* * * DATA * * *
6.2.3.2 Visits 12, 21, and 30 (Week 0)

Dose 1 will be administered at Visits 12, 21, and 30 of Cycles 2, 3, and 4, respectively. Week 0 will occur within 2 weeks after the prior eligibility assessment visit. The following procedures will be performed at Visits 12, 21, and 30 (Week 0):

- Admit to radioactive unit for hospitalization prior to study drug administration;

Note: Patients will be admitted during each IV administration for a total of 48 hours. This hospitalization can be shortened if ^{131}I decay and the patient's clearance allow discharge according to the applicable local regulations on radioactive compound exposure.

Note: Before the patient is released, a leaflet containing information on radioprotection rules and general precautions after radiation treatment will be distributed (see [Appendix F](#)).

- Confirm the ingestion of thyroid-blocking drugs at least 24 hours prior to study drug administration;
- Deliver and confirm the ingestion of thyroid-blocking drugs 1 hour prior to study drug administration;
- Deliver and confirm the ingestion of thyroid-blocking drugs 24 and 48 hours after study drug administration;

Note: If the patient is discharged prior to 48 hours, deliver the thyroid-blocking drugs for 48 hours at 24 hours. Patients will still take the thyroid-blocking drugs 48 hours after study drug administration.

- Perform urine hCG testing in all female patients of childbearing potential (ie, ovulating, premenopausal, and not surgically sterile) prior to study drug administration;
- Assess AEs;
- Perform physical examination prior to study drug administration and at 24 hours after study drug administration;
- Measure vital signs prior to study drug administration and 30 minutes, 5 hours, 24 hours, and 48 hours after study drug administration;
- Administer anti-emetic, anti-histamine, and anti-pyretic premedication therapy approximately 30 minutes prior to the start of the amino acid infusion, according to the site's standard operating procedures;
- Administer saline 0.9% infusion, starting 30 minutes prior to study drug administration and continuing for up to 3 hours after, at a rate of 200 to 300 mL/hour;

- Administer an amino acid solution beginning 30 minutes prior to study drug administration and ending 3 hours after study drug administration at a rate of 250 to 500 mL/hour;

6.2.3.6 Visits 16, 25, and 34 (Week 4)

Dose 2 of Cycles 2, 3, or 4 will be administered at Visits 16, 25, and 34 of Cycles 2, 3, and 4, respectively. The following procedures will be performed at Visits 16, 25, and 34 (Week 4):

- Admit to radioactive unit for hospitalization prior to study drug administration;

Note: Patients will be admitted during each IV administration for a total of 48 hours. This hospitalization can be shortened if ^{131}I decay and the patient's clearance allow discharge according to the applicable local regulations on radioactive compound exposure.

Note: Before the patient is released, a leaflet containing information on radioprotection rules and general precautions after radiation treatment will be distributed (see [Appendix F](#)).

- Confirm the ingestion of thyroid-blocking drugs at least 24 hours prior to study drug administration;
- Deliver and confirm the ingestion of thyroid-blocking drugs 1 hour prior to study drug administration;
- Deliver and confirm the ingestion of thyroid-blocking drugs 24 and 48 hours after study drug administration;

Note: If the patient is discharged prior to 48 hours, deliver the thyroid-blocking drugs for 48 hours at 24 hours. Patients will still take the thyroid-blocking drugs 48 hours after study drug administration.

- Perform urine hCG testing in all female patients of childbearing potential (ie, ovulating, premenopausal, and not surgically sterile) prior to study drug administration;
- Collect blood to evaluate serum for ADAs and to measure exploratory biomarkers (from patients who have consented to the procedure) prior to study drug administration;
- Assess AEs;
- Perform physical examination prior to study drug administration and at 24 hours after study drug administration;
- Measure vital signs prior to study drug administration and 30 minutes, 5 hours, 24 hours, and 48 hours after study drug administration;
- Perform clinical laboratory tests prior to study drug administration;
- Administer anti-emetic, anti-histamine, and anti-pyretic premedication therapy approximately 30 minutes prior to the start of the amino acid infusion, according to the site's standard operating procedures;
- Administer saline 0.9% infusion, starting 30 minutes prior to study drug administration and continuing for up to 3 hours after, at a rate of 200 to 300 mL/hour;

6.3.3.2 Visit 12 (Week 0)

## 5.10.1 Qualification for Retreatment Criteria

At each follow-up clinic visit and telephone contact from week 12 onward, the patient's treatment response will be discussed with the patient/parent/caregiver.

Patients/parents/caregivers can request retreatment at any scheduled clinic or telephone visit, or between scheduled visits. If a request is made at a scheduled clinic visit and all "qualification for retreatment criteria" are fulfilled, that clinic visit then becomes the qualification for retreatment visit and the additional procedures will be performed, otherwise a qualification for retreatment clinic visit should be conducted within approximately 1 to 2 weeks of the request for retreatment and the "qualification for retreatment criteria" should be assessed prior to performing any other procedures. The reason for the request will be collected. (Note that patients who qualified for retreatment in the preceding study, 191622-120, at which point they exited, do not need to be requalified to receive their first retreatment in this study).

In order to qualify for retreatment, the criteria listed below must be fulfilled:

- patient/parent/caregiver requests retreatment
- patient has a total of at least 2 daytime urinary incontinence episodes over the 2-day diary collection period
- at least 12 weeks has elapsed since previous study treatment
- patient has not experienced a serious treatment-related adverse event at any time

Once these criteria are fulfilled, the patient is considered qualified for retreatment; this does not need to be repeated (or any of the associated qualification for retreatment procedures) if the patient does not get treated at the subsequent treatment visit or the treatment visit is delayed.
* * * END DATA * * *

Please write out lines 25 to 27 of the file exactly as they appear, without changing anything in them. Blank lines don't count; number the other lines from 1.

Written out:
Note: If the patient is discharged prior to 48 hours, deliver the thyroid-blocking drugs for 48 hours at 24 hours. Patients will still take the thyroid-blocking drugs 48 hours after study drug administration.

- Perform urine hCG testing in all female patients of childbearing potential (ie, ovulating, premenopausal, and not surgically sterile) prior to study drug administration;
- Collect blood to evaluate serum for ADAs and to measure exploratory biomarkers (from patients who have consented to the procedure) prior to study drug administration;